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Pittsburgh residents’ labor leads to neighborhood revival

Pittsburgh Tribune ReviewBy Mike Cronin
Saturday, May 19, 2007

Some of Garfield’s “steps to nowhere” are finally headed somewhere.
The Bloomfield-Garfield Corp. has spent about 25 years buying abandoned buildings and empty lots whose concrete stoops still blight the neighborhood. In some spots, green grass and new homes stand in their places.

“God bless these folks,” Aggie Brose, deputy director of the nonprofit, said of the people who bought the homes. Even though some still have blighted structures as neighbors, the new homeowners are “visionaries,” she said.

It takes patience to transform depressed neighborhoods like Garfield into vibrant centers, said those who have pushed for development there and in East Liberty, the South Side Slopes and Tarentum.

Coming up with just a plan might take a year, and executing it can take decades. Leaders of development corporations like Brose’s said residents, business owners and government officials must cooperate to bring a neighborhood back to life.
“With community planning, the way you start is always the same: You find out what’s important to the residents of the neighborhood,” said Maelene Myers, executive director of East Liberty Development Inc.

In South Side Slopes, residents and groups have tried to promote affordable housing, Downtown views and cleanup efforts to attract new neighbors. A fire helped, too.

Bev Boggio, 41, cofounder of the South Side Slopes Neighborhood Association, credits a 1998 fire that gutted three houses on Holt Street for mobilizing her neighbors.

“We put signs on poles saying we needed to save our housing stock from fires,” Boggio said. “So many people showed up, we decided we should have our own neighborhood group.”

Judy Dyda, South Side Local Development Co.’s manager of community planning, said older residents learned they needed to embrace young professionals, like Boggio, who started moving in.

“We’ve worked together to do neighborhood cleanups and lighting for pedestrian bridges,” said Joan Burke, 62, a lifelong resident of the slopes.

Brose and Richard Swartz, executive director of the Bloomfield-Garfield Corp., have focused on bringing new residents and business owners to Garfield. They’ve worked with the city’s Urban Redevelopment Authority to buy and renovate properties. A 50-house project is underway, and all but one of the 23 built so far have been sold. The homes sell for $120,000 to $131,000.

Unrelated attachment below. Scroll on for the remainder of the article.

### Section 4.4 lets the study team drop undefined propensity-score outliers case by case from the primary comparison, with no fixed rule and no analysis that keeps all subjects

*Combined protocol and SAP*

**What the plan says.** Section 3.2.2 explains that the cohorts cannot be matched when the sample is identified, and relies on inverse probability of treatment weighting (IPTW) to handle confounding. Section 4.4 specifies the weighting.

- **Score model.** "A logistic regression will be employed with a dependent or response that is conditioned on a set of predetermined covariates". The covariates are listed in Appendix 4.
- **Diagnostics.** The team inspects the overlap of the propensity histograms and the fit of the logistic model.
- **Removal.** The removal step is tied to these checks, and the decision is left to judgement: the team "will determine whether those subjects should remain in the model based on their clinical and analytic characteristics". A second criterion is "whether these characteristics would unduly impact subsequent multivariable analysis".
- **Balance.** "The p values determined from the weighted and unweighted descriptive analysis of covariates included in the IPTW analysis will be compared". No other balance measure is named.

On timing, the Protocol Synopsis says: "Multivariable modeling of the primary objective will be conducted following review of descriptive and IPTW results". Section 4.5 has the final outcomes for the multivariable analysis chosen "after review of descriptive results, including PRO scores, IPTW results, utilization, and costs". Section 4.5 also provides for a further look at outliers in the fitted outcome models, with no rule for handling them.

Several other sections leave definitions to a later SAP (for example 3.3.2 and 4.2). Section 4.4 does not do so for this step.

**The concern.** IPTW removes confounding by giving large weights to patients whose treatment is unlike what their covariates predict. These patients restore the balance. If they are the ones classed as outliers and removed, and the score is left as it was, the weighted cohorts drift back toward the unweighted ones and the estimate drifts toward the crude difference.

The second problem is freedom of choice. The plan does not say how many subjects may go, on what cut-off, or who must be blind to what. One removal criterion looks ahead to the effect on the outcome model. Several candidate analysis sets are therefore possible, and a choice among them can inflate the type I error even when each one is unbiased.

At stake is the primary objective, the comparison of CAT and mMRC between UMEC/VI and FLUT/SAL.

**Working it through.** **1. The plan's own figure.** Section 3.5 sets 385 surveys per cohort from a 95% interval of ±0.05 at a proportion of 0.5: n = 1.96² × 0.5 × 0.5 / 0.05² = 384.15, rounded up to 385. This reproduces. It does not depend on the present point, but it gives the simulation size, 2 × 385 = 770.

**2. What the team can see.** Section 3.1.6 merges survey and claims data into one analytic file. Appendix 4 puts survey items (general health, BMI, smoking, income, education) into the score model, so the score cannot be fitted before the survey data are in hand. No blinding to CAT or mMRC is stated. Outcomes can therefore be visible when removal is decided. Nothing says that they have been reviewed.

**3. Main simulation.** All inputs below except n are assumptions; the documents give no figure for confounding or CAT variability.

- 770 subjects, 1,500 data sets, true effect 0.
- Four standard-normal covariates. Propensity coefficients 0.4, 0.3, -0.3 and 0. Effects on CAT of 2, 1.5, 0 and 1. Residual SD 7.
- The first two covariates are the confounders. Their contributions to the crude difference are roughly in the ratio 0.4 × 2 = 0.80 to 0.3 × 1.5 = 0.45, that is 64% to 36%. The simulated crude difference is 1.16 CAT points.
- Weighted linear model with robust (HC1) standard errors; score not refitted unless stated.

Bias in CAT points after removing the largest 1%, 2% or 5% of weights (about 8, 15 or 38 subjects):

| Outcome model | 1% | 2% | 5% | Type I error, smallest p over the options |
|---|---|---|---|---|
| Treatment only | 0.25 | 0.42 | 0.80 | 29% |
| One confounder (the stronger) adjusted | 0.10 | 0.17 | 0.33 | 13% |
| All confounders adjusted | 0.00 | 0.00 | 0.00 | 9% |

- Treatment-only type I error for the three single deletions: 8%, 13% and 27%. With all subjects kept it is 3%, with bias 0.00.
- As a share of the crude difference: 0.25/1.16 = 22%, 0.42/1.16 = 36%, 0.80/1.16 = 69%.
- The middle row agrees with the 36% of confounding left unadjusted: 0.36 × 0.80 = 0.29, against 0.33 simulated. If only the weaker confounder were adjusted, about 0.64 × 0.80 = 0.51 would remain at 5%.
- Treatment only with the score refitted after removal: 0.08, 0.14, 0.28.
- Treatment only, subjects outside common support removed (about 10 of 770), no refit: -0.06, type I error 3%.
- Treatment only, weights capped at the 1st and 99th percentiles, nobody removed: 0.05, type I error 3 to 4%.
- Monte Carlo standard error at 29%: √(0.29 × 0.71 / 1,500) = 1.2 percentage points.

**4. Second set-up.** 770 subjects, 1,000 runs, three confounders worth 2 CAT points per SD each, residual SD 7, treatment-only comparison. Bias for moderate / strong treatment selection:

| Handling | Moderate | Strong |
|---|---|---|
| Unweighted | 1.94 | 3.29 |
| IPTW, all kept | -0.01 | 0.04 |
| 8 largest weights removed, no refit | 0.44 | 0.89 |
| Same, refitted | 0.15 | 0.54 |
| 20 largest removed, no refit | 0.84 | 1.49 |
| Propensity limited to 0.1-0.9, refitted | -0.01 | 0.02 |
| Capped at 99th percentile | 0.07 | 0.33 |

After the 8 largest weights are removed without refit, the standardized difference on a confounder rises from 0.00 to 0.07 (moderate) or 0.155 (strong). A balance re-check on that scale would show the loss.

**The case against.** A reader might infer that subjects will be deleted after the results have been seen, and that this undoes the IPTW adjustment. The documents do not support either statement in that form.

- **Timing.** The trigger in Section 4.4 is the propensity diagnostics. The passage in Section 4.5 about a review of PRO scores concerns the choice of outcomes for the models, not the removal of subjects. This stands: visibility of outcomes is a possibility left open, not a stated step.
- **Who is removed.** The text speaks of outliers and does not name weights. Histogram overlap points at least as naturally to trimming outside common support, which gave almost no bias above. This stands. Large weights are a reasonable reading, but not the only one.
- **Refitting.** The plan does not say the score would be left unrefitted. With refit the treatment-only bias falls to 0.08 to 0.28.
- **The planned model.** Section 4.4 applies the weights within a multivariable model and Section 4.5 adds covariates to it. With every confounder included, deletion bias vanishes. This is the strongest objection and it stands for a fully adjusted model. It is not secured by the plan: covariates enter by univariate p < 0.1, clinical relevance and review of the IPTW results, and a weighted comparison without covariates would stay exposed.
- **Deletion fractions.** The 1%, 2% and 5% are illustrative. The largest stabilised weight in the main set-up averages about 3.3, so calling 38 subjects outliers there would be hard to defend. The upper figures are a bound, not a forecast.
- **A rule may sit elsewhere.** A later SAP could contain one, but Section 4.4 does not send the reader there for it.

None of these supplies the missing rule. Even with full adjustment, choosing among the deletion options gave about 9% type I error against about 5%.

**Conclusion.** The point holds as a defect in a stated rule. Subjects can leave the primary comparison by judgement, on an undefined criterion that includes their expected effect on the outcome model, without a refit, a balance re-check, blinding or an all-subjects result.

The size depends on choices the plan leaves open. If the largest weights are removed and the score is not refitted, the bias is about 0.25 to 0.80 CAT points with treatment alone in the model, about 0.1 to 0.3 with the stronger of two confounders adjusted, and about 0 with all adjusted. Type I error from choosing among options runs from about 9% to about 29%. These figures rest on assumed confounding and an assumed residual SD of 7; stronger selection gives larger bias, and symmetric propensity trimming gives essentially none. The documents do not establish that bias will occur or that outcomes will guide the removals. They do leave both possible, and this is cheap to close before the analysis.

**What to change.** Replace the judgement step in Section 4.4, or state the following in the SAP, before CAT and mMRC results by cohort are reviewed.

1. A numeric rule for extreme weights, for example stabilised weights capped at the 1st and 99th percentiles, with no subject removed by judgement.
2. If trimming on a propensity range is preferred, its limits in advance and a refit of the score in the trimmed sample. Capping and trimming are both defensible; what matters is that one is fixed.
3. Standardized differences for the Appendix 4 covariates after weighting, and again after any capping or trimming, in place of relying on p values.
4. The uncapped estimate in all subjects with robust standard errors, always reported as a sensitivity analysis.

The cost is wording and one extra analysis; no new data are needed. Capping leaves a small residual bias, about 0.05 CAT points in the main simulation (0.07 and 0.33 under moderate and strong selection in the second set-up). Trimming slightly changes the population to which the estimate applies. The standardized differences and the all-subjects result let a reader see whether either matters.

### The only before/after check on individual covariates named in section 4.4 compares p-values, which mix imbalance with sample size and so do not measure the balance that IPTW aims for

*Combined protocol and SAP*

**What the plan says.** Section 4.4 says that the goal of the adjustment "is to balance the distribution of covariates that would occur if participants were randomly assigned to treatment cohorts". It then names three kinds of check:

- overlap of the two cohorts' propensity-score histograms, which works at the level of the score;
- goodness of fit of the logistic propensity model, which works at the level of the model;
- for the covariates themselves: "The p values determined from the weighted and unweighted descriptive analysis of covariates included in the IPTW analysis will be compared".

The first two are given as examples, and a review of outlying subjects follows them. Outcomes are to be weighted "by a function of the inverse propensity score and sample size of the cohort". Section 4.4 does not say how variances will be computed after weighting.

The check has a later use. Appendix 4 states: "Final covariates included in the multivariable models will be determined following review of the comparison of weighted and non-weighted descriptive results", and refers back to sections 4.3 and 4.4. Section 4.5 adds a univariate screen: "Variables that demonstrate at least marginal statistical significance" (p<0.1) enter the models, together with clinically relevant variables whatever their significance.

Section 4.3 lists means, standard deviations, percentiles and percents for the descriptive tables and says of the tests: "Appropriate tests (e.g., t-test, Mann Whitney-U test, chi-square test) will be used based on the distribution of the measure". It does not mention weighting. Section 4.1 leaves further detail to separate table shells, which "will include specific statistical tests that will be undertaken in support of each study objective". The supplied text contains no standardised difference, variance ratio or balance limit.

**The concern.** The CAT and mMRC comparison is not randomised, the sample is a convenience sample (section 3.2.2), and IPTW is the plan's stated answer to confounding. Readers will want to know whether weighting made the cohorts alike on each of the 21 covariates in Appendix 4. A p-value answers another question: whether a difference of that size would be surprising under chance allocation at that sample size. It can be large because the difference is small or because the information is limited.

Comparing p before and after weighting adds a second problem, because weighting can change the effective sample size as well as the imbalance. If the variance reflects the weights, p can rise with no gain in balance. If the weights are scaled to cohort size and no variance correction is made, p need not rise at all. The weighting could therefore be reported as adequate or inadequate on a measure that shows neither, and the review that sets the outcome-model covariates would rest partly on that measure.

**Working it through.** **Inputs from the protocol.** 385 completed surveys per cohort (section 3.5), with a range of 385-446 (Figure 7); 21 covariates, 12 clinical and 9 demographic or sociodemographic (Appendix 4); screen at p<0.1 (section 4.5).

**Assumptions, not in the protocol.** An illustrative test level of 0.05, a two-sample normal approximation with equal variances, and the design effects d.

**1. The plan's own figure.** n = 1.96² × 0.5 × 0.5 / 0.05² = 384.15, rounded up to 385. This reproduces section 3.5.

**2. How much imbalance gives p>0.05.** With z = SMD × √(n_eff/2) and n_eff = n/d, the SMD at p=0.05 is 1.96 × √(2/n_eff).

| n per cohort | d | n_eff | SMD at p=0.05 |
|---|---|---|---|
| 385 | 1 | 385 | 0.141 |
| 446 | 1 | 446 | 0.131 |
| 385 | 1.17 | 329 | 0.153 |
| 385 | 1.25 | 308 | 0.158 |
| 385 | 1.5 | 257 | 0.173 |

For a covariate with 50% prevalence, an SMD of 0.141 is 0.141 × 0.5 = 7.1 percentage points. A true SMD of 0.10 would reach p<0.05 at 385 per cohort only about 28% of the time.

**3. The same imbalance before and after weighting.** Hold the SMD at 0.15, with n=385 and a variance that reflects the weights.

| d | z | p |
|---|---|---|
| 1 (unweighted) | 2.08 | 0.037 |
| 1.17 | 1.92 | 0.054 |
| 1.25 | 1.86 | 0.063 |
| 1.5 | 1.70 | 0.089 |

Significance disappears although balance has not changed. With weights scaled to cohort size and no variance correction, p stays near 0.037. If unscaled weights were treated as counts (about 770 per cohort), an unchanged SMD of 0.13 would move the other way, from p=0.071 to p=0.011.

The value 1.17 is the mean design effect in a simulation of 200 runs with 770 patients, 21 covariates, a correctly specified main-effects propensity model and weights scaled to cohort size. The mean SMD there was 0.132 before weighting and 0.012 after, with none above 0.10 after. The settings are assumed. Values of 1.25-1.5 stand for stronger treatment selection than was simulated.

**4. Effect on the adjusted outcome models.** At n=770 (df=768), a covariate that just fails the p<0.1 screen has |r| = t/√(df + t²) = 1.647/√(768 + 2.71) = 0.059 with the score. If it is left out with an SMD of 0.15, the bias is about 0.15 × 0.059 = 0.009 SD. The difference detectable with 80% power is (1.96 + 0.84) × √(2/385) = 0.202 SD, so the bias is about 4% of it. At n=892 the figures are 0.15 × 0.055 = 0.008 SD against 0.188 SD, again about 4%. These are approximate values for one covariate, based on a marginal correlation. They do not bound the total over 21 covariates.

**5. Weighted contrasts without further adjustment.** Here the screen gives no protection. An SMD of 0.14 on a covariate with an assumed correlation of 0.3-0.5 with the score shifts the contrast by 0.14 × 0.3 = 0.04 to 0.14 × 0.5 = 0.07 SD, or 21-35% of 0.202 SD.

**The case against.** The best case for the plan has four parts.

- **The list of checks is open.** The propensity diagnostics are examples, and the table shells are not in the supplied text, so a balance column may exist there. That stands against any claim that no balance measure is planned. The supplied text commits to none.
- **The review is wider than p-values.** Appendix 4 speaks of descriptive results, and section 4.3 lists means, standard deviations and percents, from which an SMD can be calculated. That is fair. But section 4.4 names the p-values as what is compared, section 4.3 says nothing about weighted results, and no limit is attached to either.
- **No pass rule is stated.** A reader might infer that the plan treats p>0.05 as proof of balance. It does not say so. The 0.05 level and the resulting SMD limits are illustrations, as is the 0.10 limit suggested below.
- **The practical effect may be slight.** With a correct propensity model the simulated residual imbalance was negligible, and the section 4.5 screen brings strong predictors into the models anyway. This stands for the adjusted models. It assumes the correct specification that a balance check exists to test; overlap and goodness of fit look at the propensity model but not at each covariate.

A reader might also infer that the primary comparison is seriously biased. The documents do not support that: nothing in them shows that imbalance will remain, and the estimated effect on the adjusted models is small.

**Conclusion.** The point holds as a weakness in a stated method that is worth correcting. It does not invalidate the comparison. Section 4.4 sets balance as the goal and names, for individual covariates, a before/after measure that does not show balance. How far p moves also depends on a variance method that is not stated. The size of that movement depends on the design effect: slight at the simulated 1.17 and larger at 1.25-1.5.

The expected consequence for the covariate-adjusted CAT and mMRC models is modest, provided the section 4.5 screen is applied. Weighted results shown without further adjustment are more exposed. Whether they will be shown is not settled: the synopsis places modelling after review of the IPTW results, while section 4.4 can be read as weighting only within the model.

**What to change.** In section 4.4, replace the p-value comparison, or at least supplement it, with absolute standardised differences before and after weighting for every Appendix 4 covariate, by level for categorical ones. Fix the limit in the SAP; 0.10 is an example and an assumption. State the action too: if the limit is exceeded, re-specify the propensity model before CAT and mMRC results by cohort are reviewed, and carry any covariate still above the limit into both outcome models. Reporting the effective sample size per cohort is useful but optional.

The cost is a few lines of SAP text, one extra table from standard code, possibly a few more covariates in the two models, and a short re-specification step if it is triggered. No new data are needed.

“We’re deliberately pushing the market up and selling at two to two-and-a-half times what a house here typically sells for,” Swartz said. “It’s a signal to the private market that this area is not going to stay depressed forever.”

A walk along Penn Avenue reveals the resurgence. Many artists own the shops where they sell their work and others’. That’s unusual, said Laura Jean McLaughlin, 41, owner of The Clay Penn.

Neighborhood groups like the Penn Avenue Arts Initiative help artists get grants and loans so they can take ownership of the area’s improvement, McLaughlin said.

“I purchased this building for $15,000,” said McLaughlin, who’s received a grant and loan from local groups to refurbish her property and create two apartments upstairs. “I’m gaining equity. I’ll be able to sell and make a profit.”

Affordable housing is one way Tarentum residents hope to draw people to their borough, where houses cost between $40,000 and $60,000.

“We’d like to have a Shadyside kind of thing,” said George Gatto, owner of a motorcycle shop, a diner and other businesses. “People like to shop in towns.”

Borough Manager Bill Rossey held a meeting last year to gather ideas from the community. Hundreds attended, and since then Rossey has applied for nearly $50,000 in state grants to plan the development of Tarentum’s riverfront, railroad areas and West Seventh Avenue business district.

“People are waiting to get on board with what Tarentum’s going to do,” said Debbie Shiring, 39, who has lived most of her life in the borough and is handling the public relations campaign for the revitalization. “There’s definitely a groundswell of energy and support.”

Mike Cronin can be reached at or 412-320-7884.

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